Wednesday's recall of the 2003 Sequoia marks the third computer-related recall for Toyota Motor this year.
The Japanese car company announced a recall of 50,000 Sequoia 2003 model year SUVs to address problems with the Vehicle Stability Control (VSC) System. If not fixed, some vehicles may not accelerate as quickly as the driver expects, Toyota said.
And earlier this month, Toyota said it would recall 9,400 Lexus GX 460 SUVs to correct a stability control system problem that could lead to a loss of control, which Consumer Reports designated as a "Don't Buy: Safety Risk."
These two recalls follow a February recall of 133,000 2010 Prius models to update software in the vehicle's antilock brake system (ABS), which could lead to inconsistent braking.
In the glitch disclosed on Wednesday, Toyota said it made a production change during the 2003 model year and published a technical service bulletin to address the issue when it was first identified in the fall 2003. "Since that time, Toyota has been responding to individual owner concerns by replacing the skid control engine control unit in Sequoias impacted by this condition," Toyota said in a statement. The engine control unit, or ECU, is an onboard computer.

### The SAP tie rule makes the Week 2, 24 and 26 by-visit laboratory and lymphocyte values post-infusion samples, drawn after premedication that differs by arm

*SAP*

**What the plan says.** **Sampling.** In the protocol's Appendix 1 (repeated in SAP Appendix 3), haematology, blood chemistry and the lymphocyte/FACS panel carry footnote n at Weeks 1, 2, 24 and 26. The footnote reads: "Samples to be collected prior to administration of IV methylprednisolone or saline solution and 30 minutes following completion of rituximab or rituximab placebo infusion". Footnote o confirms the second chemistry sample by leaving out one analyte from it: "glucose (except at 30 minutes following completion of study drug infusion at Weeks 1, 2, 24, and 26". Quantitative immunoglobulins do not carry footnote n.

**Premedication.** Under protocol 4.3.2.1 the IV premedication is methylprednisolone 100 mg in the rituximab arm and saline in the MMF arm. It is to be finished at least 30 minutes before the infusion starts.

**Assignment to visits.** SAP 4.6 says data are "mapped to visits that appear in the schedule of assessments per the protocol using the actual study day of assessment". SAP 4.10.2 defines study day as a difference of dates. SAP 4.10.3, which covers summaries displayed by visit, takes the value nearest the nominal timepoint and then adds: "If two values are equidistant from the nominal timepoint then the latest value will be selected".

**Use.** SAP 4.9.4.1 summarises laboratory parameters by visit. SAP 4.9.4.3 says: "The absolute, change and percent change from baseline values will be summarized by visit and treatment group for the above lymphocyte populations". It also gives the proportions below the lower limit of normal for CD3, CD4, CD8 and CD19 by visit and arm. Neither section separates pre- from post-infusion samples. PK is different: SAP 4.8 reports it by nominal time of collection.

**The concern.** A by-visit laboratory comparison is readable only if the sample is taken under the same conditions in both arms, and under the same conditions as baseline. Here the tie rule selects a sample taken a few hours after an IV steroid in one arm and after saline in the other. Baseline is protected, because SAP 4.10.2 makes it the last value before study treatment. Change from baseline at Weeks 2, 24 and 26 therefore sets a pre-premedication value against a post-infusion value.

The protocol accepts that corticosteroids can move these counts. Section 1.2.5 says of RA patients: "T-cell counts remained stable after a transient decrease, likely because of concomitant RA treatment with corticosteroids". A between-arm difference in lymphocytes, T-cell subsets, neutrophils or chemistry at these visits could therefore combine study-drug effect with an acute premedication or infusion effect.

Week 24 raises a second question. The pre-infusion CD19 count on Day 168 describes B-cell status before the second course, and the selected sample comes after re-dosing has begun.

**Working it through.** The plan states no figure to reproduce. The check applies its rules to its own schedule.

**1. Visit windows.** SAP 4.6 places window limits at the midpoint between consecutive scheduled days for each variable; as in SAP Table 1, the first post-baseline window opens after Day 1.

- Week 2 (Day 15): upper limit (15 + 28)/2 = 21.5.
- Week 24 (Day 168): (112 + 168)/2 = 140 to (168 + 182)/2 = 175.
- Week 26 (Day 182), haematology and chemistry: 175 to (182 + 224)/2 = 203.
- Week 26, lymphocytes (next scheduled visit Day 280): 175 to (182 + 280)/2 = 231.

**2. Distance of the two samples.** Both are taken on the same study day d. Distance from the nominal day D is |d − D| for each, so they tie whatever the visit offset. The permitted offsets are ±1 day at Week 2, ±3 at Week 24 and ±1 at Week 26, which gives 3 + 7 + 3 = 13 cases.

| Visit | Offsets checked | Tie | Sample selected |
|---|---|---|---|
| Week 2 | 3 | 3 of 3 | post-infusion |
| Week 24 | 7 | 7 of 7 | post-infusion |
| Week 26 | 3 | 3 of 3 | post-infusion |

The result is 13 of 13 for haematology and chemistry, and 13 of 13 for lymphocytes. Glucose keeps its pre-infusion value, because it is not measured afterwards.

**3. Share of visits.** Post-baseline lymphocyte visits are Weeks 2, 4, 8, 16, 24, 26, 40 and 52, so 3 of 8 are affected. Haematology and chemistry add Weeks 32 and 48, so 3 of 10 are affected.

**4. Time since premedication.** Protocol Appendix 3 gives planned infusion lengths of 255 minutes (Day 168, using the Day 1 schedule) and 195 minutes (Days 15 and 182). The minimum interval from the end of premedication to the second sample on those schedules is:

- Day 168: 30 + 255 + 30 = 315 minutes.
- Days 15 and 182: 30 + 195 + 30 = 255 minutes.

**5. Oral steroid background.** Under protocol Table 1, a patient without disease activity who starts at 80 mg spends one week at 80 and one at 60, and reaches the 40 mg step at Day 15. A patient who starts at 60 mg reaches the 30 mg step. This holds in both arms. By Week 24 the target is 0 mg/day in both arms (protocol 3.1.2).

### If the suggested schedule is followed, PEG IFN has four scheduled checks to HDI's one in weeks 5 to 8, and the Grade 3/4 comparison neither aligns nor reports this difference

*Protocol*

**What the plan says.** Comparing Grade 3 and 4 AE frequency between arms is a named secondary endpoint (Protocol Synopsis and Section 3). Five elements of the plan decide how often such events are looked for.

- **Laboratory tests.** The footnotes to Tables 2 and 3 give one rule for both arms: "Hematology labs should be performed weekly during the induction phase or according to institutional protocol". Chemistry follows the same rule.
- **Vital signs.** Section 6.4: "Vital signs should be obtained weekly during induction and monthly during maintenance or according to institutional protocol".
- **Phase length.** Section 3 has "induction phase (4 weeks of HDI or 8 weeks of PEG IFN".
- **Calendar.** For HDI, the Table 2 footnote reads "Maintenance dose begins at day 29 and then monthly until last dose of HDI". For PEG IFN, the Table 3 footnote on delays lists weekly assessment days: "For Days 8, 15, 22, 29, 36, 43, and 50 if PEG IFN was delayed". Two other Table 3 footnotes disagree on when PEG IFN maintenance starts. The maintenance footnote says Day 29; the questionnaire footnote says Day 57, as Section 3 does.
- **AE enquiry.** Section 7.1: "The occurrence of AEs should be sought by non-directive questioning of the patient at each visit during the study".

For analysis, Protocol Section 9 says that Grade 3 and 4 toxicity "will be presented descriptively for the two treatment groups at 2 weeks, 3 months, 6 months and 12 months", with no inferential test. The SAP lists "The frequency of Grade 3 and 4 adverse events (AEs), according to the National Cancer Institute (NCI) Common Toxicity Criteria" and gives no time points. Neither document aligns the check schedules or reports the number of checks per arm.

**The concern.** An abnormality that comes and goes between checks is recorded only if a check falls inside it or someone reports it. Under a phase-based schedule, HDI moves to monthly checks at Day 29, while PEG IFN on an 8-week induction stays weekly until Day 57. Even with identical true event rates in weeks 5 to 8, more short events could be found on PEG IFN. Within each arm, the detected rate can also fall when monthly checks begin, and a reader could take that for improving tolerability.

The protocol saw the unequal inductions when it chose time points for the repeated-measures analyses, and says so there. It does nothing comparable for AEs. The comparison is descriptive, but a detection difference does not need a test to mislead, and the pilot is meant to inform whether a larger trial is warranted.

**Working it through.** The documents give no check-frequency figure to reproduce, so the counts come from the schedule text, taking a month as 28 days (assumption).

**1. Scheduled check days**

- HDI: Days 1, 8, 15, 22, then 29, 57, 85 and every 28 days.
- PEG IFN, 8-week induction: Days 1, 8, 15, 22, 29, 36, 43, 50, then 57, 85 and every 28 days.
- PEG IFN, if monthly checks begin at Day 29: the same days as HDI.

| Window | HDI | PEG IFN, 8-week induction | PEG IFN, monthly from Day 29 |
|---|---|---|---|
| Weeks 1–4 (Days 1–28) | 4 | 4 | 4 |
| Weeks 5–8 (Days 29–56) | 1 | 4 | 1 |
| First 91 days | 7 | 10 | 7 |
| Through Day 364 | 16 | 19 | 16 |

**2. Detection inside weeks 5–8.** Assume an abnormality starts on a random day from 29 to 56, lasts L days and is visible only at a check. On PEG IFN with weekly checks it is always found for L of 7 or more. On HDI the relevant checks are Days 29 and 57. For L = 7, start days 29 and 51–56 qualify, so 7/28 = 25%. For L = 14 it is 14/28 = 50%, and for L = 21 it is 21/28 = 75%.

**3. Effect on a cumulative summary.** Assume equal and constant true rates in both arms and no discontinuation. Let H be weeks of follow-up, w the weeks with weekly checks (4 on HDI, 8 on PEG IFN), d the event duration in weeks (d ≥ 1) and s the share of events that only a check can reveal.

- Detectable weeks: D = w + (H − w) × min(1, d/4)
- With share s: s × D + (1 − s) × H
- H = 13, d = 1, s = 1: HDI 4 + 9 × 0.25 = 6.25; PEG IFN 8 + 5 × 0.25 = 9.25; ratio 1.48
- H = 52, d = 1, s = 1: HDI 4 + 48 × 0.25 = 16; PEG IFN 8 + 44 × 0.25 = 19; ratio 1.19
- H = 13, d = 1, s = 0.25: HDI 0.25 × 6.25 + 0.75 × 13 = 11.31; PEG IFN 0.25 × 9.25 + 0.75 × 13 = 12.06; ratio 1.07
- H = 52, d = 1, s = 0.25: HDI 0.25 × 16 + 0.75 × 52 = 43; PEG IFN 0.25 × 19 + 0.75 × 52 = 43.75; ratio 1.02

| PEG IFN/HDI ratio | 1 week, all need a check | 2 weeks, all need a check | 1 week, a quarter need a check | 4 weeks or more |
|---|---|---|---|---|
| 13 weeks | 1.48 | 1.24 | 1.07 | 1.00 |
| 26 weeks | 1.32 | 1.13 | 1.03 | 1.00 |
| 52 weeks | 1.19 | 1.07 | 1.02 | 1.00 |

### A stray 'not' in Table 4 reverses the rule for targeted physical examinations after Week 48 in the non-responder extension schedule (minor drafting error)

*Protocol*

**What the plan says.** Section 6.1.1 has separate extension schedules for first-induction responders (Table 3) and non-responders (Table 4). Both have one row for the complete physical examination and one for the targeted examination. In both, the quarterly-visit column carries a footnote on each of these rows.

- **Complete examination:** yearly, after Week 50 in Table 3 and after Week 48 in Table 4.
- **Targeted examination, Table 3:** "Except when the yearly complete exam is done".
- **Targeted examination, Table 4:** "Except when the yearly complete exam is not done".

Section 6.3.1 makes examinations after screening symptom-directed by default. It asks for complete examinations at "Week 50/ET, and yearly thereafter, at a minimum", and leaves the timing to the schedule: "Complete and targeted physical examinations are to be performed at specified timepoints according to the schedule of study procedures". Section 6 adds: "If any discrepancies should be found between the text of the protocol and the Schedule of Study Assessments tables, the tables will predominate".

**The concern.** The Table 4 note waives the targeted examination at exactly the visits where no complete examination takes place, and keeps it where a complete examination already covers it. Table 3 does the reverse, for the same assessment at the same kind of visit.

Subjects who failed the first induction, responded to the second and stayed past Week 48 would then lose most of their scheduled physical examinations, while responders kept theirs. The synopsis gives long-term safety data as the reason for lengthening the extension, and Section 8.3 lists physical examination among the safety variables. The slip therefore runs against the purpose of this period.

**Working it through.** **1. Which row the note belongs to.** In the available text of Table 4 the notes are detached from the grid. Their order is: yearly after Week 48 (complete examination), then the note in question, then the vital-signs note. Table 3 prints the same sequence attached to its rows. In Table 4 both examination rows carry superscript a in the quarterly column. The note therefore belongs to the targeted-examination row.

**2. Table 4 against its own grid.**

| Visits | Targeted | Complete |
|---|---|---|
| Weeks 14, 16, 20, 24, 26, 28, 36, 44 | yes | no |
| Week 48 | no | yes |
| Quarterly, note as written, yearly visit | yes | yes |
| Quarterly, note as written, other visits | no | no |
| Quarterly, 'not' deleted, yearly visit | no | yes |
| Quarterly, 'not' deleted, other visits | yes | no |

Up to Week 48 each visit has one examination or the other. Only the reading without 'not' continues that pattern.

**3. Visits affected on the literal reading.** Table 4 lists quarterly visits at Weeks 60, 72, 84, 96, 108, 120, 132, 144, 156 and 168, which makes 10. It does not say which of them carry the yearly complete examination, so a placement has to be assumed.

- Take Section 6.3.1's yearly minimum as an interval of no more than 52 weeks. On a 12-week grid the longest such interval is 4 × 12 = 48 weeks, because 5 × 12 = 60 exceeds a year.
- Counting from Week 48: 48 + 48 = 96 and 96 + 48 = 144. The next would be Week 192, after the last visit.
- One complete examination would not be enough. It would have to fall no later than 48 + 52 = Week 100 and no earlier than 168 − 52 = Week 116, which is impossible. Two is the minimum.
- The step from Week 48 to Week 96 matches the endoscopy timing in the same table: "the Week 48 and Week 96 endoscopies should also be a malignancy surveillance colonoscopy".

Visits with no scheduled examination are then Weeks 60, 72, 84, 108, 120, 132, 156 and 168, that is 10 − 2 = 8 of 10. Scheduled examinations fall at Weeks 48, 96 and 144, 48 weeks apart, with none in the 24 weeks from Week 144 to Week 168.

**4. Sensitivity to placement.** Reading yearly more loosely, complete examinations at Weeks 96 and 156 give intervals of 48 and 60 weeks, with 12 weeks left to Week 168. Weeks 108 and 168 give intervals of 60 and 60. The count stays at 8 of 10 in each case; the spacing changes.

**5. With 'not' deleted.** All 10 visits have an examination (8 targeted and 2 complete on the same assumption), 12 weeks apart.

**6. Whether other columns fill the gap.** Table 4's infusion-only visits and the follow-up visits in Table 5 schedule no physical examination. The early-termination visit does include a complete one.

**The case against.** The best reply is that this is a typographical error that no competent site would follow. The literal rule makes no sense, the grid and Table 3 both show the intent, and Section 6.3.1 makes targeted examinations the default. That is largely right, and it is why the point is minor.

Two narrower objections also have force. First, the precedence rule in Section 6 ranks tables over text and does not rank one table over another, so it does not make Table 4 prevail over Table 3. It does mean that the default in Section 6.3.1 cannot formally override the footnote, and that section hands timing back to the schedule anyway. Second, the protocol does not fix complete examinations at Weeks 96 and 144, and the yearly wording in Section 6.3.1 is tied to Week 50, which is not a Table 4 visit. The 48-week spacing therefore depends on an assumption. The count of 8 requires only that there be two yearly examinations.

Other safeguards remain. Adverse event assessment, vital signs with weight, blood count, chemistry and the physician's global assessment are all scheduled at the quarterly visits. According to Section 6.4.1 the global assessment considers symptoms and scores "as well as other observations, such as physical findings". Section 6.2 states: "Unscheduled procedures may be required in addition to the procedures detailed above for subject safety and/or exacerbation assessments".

There have been no reported injuries or accidents as a result of the condition, Toyota said.
The Sequoia and Lexus GX 460 recalls both involve stability control, which is one of many computer-controlled drive-by-wire technologies used in cars today. Toyota instituted the Vehicle Stability Control system in 1997 on Lexus vehicles (PDF), which it describes as "sensors, actuators, and computer electronics (that) help avoid and recover from vehicle skids and spins." Sensors detect when the vehicle's direction of travel does not correlate with "driver steering inputs." The system then uses throttle and selective brake intervention to help maintain the path of travel.
In the case of the Lexus GX 460, "it was a bad choice of (programmed) settings," said Jeff Bartlett, online deputy editor for autos at Consumer Reports, which first identified the problem. "If you were decelerating from a highway to an off-ramp--they just gave it too much latitude, really," he said in a phone interview. "It wasn't an electronic problem per se, it was more of an… Read more